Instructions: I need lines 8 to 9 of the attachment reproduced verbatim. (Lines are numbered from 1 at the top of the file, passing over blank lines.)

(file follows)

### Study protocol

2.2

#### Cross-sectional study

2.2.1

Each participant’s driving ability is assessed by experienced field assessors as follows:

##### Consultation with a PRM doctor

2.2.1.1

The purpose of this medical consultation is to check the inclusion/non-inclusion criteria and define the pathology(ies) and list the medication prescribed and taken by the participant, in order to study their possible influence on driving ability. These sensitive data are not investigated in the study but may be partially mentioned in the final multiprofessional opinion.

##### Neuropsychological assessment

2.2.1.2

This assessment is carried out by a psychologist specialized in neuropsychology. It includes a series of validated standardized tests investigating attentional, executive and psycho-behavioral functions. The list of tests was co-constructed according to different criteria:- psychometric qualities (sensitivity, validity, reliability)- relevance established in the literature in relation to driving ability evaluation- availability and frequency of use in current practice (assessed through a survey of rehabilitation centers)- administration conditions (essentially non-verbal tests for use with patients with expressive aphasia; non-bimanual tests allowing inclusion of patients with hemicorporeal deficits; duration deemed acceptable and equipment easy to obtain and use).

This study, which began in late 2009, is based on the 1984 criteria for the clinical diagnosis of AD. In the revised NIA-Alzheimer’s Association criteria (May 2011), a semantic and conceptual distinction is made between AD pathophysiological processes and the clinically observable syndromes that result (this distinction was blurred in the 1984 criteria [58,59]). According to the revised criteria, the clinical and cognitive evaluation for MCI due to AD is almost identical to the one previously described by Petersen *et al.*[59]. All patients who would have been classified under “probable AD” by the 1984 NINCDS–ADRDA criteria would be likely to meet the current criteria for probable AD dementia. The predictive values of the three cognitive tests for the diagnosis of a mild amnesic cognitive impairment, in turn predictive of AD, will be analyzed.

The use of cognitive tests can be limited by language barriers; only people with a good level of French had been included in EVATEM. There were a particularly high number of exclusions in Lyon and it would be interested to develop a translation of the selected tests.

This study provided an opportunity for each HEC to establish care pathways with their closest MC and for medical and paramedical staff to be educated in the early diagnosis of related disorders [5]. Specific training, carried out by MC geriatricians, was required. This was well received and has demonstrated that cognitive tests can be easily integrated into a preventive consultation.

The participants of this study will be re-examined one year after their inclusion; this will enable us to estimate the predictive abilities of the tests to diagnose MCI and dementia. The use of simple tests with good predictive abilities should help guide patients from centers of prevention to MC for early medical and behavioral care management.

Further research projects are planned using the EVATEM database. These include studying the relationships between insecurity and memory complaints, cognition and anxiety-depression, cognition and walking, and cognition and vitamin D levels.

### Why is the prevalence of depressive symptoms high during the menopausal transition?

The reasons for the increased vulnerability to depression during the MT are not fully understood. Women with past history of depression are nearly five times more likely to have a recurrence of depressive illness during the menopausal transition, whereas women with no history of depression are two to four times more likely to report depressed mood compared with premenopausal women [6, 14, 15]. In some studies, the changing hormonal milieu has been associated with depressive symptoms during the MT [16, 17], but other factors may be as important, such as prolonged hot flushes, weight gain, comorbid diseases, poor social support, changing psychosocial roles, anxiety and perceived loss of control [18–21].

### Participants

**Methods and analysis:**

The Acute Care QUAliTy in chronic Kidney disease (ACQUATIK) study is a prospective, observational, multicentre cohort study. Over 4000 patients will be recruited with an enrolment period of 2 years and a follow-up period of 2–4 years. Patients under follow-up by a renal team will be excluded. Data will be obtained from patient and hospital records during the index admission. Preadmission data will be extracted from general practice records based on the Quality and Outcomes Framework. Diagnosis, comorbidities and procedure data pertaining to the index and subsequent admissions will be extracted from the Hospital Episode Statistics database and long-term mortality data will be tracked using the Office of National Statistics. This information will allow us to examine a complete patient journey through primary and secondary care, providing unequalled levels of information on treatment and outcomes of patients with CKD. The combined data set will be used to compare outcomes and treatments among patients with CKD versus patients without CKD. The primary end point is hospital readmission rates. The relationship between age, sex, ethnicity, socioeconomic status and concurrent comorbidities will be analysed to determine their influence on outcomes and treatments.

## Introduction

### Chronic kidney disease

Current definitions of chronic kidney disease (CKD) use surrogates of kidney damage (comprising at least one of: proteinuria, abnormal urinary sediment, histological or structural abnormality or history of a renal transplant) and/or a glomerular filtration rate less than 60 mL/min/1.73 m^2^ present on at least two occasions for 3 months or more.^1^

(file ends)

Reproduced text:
The purpose of this medical consultation is to check the inclusion/non-inclusion criteria and define the pathology(ies) and list the medication prescribed and taken by the participant, in order to study their possible influence on driving ability. These sensitive data are not investigated in the study but may be partially mentioned in the final multiprofessional opinion.

##### Neuropsychological assessment